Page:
In 2014 we added a double demountable classroom which is now a base for one class and a study area. The study area is used for the before and after school club, independent and group learning, cooking, art, music tuition, SAT booster classes and meetings. By moving a class out of the main building we have been able to extend the hall which is now big enough for indoor sport.

There are also extensive grounds, which have been developed by the children and include: a Pond and Dipping Platform, Children’s Garden, Sensory Garden, Forest School Area, Adventure Playground (including Climbing Wall), Secure (all-weather) Play Area, Veranda, Outdoor Classroom and Tepee. The school is well equipped, with new furniture throughout. There is a 4:1 pupil to computer ratio and an Interactive Whiteboard facility in each classroom.

School Field Panorama
The school has now had four successful OFSTED inspections – the more recent in 2011 describing the school as Outstanding. These findings have been echoed in four very positive Anglican Church inspection reports and are also supported by the L.A.


Transport

Many of the children are provided with transport, organised by the L.A.* However, some children come from outside the school’s designated catchment area. In these cases, parents transport their own children to and from school.
*A pupil is entitled to free transport if:
they are living 2 miles or more from the designated school for the area (distances are measured over the shortest available pedestrian route)
or
they need to cross the A49 which has been designated as a hazardous road.


The School Day

Welcome to Longnor School

Morning Session: 9.00 a.m. – 12.00 noon                                                                                                (Break 10.15 a.m. – 10.30 a.m. / Assembly 10.30 a.m. – 10.45 a.m.)
Lunch: 12.00 noon – 1.00 p.m.
Afternoon Session: 1.00 p.m. – 3.15 p.m.

School opens for 190 days each academic year for children – with an extra 5 days for staff (Professional Development Days). Children come into school and into their classrooms as soon as they arrive. School, in this context, includes the grounds. It should be noted that we cannot accept responsibility for children who arrive at school before 8.45 a.m. Teachers will be in their classrooms ready to receive the children at this point. The school day starts at 9.00 a.m. and ends at 3.15 p.m. – when children are normally either, met by Parents or Guardians in the Collection Area (to the front of school), or directed to their school bus. If you have been delayed for any reason, we will keep your child until you arrive or arrange collection. Please contact the school if this situation arises, as it is reassuring for a child to know their parent is on the way. Please also let us know of any changes in routine at the end of the day.


School Meals

Dinners are provided in school at a cost of £2.20 per day (£11.00 per week). Meals are cooked on-site with a wide choice of vegetables and puddings. There is always a vegetarian option.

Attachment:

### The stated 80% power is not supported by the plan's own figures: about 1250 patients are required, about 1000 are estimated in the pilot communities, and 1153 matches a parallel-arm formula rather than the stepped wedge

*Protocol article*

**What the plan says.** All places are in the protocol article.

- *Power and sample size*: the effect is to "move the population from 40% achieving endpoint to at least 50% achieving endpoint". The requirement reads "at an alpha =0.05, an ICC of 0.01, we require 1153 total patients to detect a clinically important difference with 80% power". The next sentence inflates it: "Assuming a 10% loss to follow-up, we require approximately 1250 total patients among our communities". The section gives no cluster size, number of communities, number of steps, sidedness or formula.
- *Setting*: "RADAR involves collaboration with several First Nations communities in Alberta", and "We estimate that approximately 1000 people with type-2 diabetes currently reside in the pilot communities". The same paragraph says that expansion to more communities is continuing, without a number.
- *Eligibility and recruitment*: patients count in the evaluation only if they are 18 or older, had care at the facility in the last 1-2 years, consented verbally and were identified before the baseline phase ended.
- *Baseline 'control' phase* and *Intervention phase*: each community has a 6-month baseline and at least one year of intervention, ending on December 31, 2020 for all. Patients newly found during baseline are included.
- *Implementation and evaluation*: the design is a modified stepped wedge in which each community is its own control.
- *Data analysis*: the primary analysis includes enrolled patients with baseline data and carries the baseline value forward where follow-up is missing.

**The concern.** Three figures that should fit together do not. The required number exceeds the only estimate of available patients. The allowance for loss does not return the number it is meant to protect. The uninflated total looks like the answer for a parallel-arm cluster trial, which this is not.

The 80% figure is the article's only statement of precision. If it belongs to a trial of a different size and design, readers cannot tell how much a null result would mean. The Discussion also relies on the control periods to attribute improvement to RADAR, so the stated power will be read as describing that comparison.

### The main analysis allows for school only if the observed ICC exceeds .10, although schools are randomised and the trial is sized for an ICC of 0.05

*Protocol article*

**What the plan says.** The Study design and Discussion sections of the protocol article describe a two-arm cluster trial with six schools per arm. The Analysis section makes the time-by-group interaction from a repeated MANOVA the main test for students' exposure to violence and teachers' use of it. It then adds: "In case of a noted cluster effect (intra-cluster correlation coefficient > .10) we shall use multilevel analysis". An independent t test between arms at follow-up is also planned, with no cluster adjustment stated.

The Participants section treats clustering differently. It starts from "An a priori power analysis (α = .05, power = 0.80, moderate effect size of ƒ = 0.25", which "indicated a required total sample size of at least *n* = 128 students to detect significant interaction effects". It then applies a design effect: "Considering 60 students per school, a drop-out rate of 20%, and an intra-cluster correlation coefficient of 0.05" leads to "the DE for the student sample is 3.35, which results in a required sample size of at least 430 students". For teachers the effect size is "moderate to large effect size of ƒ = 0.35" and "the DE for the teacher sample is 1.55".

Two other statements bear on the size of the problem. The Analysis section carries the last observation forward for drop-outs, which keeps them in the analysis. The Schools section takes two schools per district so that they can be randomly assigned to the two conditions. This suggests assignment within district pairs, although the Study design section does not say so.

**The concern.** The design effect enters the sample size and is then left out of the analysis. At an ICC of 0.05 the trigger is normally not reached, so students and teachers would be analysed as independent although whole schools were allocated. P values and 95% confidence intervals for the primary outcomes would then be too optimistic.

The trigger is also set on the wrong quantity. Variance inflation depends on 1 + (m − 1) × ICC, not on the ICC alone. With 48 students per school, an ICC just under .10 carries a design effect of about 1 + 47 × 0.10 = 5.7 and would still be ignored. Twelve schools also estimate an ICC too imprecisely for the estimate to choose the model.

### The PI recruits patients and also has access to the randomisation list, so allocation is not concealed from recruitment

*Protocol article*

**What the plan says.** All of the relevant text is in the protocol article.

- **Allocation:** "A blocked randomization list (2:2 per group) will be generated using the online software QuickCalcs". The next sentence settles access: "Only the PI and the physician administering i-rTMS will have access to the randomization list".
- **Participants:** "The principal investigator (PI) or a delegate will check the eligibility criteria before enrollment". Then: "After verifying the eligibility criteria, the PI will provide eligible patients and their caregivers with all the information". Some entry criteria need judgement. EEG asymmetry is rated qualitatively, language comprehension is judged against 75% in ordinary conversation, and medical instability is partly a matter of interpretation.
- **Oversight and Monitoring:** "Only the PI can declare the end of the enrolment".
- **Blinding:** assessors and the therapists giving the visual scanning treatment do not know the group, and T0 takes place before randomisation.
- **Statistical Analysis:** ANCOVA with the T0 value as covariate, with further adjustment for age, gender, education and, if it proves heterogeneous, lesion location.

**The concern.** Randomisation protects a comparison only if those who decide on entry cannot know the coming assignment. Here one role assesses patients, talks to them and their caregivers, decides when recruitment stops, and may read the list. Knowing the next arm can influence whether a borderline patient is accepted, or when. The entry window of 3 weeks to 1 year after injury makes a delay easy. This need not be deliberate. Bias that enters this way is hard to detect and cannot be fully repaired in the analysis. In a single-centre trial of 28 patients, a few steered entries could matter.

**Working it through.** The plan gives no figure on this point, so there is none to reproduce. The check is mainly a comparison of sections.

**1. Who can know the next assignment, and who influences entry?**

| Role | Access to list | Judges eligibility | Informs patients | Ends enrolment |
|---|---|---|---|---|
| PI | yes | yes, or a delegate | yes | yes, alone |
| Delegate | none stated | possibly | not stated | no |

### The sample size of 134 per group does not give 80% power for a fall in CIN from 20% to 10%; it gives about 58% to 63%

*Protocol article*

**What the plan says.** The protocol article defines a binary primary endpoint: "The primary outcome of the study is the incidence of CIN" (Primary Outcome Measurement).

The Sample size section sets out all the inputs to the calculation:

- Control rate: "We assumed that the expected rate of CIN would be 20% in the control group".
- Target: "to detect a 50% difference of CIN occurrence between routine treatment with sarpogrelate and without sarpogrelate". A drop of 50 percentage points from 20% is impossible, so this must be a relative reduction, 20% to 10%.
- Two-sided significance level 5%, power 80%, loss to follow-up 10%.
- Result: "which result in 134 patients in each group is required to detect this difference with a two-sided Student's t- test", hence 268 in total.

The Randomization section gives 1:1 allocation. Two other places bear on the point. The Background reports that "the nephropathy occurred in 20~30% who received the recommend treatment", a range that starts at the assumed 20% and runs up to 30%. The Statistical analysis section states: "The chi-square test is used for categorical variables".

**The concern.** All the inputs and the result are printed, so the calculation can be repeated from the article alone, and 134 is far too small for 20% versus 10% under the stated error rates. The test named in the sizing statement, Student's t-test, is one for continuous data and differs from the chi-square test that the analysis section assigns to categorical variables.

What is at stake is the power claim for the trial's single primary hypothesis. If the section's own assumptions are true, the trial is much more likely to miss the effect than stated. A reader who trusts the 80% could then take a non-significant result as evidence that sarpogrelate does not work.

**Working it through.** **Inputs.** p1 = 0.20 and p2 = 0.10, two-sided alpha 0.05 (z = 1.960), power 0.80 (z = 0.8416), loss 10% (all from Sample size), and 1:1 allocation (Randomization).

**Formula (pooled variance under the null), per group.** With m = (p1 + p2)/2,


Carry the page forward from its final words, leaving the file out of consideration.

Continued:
All money should be sent into school in an itemised envelope with your child’s name on it. This should be brought into school on a Monday if you pay weekly or on the first day of term if you pay termly. If you pay for school meals by cheque, these should be made payable to “Telford and Wrekin Council”.

You may wish to send a packed lunch for your child to eat in school. Please do not send drinks in glass bottles. If your child is to change from School Dinners to Sandwiches, or vice versa, please let us know by letter the week before.

Children are allowed to bring in fruit to eat at break time. Free fruit is provided for Early Years Foundation Stage and Key Stage 1 children, as part of the Free Fruit for Schools Scheme.

Children under the age of 5 are provided with free milk to drink at break time. If your child is 5 or older and would like to have milk at break time, you can pay for it by  registering with Cool Milk.

Cool Milk


Clothing

Our school colour is Royal Blue and our Code of Dress consists of:
Grey or black trousers, shorts or skirts.
White or blue shirts.
Royal blue sweatshirts, cardigans and fleeces. Sturdy shoes/sandals. (Blue and white checked dresses are an option during the summer months).
Polo shirts, sweatshirts, cardigans, fleeces and baseball caps are available through the school. On days when the children have Forest School, suitable outdoor clothing should be worn.
For games lessons, all children require a P.E. kit. This should comprise of a plain blue or white T-shirt, blue or white shorts, socks and a suitable top (track suit or spare school sweat shirt) for warming up. A pair of trainers (giving good grip and support) is also required. P.E. kit should be brought to school every Monday, left in school and then taken home every Friday.
An adult’s old shirt is very useful for protecting your child’s clothes during art and craft lessons. It helps if these are adapted so that your child can put them on and take them off independently. For safety reasons the wearing of jewellery is prohibited (except for pierced ear studs and watches). We insist that watches are taken off for P.E. and games lessons. If children have pierced ears, then studs should be removed for all P.E. activities. ALL CLOTHING SHOULD BE CLEARLY MARKED WITH YOUR CHILD’S NAME. (Nametapes can be purchased through the school).